Reminds me of The Asphyx, where a scientist determines that the soul leaves the body a second or two before death, but only if the person is absolutely convinced that they're going to die. If the soul was then trapped with a machine of his invention, the person wouldn't die, and presumably would live forever.

So, he set about giving immortality to all the people he loved, and well, you can guess how that went.
posted by Malor at 8:49 AM on August 17, 2010


Even if it is unreliable (and I'm not so quick to dismiss personally; I recount really trifling details I remember to my family, who was there and remembers too, and they're always shocked I can), your perception to yourself is different, which is worth investigating too, though.
posted by ifjuly at 8:55 AM on August 17, 2010


This is just theory based on his personal anecdote...he would have better luck if he asked cops who talk to witnesses and victims what they remembered from when they are in situations like that. Eyewitness accounts are horrible.

I'm guessing it wouldn't back up his research...so it wasn't included.


It's more interesting than that, I think. The retina is actually part of the brain -- to the degree that you can detect neurological ailments by scanning it. So it was perfectly possible that the retina -- or the occipital lobes -- would work more efficiently under stress.

That result didn't pan out, and he actually reported that his hypothesis was wrong. How rare is that?

Anyway, that we take in a lot more information, and that the information is of far lower quality -- these are not contradictory observations. The more you collect, the less you verify.
posted by effugas at 8:56 AM on August 17, 2010 [5 favorites]


Just as an aside, this AskMe question the other day about great RadioLab episodes led me to listen to the one titled After Life, which had a short story by Eagleman read by the great Jeffery Tambor (it starts at the 6:30 mark in that first mp3 segment) that was so compelling I immediately ordered Eagleman's book of stories about the great beyond.
posted by CunningLinguist at 8:58 AM on August 17, 2010


He could research this by taking the right drugs. It's made me a possibillionaire.
posted by Obscure Reference at 8:59 AM on August 17, 2010


I am not so sure if the brain does not kick up the clock speed a bit when there is danger. I've made a few very rapid sets of reasonably complex reasoning (as compared to simply twitching away from danger, running, jumping, etc) that would normally take me some time to plod through.

I wonder if the memory effects are different between danger-to-oneself and danger-to-others. All of the times I have been involved in preventing harm to others, I have been unable to recall the initial stimulus, anything that happened, or even my own actions until the danger is over. First, I'm doing something prosaic and then, bink!, I'm somewhere else, usually in pain, and a little bewildered, having to guess at what happened. Something that represented danger to me, however, is crystal clear.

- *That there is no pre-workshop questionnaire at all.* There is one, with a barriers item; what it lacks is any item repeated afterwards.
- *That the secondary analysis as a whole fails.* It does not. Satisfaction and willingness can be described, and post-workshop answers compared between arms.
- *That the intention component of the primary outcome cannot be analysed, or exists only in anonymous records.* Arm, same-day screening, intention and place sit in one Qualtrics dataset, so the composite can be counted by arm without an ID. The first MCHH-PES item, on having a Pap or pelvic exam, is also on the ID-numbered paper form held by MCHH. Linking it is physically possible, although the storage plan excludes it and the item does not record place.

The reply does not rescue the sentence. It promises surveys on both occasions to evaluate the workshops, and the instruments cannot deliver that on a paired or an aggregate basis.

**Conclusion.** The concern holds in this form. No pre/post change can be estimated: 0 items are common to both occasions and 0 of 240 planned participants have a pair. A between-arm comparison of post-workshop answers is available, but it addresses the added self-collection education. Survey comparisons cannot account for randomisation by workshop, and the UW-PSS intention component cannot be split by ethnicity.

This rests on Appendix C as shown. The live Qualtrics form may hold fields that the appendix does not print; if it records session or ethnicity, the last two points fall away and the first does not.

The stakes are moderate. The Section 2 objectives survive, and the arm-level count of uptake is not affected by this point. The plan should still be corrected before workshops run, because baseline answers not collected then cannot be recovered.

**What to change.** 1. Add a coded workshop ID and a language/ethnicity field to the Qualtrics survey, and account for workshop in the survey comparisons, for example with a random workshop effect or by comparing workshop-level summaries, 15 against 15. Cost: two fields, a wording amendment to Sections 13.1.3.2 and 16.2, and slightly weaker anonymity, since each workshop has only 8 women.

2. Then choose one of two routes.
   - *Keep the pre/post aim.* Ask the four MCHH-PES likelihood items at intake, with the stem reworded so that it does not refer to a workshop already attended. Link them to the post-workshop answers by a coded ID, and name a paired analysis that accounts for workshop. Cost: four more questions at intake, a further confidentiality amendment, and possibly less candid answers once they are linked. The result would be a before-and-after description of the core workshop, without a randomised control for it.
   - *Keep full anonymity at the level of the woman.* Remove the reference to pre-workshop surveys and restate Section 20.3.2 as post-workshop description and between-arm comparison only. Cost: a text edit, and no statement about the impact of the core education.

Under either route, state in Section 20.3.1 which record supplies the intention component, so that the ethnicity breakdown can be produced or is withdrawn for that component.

If we're looking at dangerous events in SP mode instead of SLP, is this just a byproduct of having a lot of adrenalin dumped into your body, or something else? What would this mechanism be? I do not think it is necessarily related to adrenalin, I've had small injections of it before, several times, without any noticed memory enhancement. What other interesting things are going on in the brain then? Acetylcholine? Blood flow to specific parts of the brain?

First step — we get the fMRI machine onto one very tall roller coaster and a PET scanner onto the other ...
posted by adipocere at 9:00 AM on August 17, 2010


I can definitely agree with the memory of some details. I hit a deer with my motorcycle and I can recall vividly the look in the deer's eye and the crunching sound my fairing made as I made contact. It seemed to take longer than it possibly could have.

Yet I have no memory of hitting the ground or sliding, which is interesting because that's when I broke my clavicle, two ribs and ground the skin off my left knee. After the fairing my next memory was looking up at the sky and realizing I wasn't dead.
posted by tommasz at 9:01 AM on August 17, 2010


tommasz: I had a similar experience when I was riding my bicycle and hit trolley tracks. I remember seeing the tracks, realizing that my angle was incorrect and that I was going to fall, and flipping over my handle bars. It all happened so slowly... but then I can't remember hitting the ground (I split my chin open, and required 8 stitches). I only remember untangling from my bike in the middle of the street with a bus looming over me waiting for me to get the heck out of the way, all at 'normal' speed. Whew. So yeah, freaky!
posted by two lights above the sea at 9:09 AM on August 17, 2010


jedicus,

excellent study you linked to. I highly recommend everybody looking over the results section.

Awesome.
posted by hal_c_on at 9:34 AM on August 17, 2010 [1 favorite]


Isn't it because adrenaline allows for more rapid thought?
posted by Ironmouth at 9:53 AM on August 17, 2010


Fight or flight or think really hard.
posted by hellphish at 11:40 AM on August 17, 2010


Tommasz, 2lights: concussion effect probably wiped your memory buffers, preventing them from getting into your brain.
posted by five fresh fish at 2:37 PM on August 17, 2010


A bunch of us Houston Mefites just saw Eagleman at TedxHouston. He was a compelling speaker for sure.

That's surprising to hear. I took a Biopsychology course he taught at Rice (across the street from Baylor) and thought that he was a poor lecturer who didn't do a great job getting students excited about material that could have – should have – been truly fascinating. Most of my friends in the course tended to entirely skip his lectures, actually. I will order his book right away though!
posted by halogen at 10:57 PM on August 17, 2010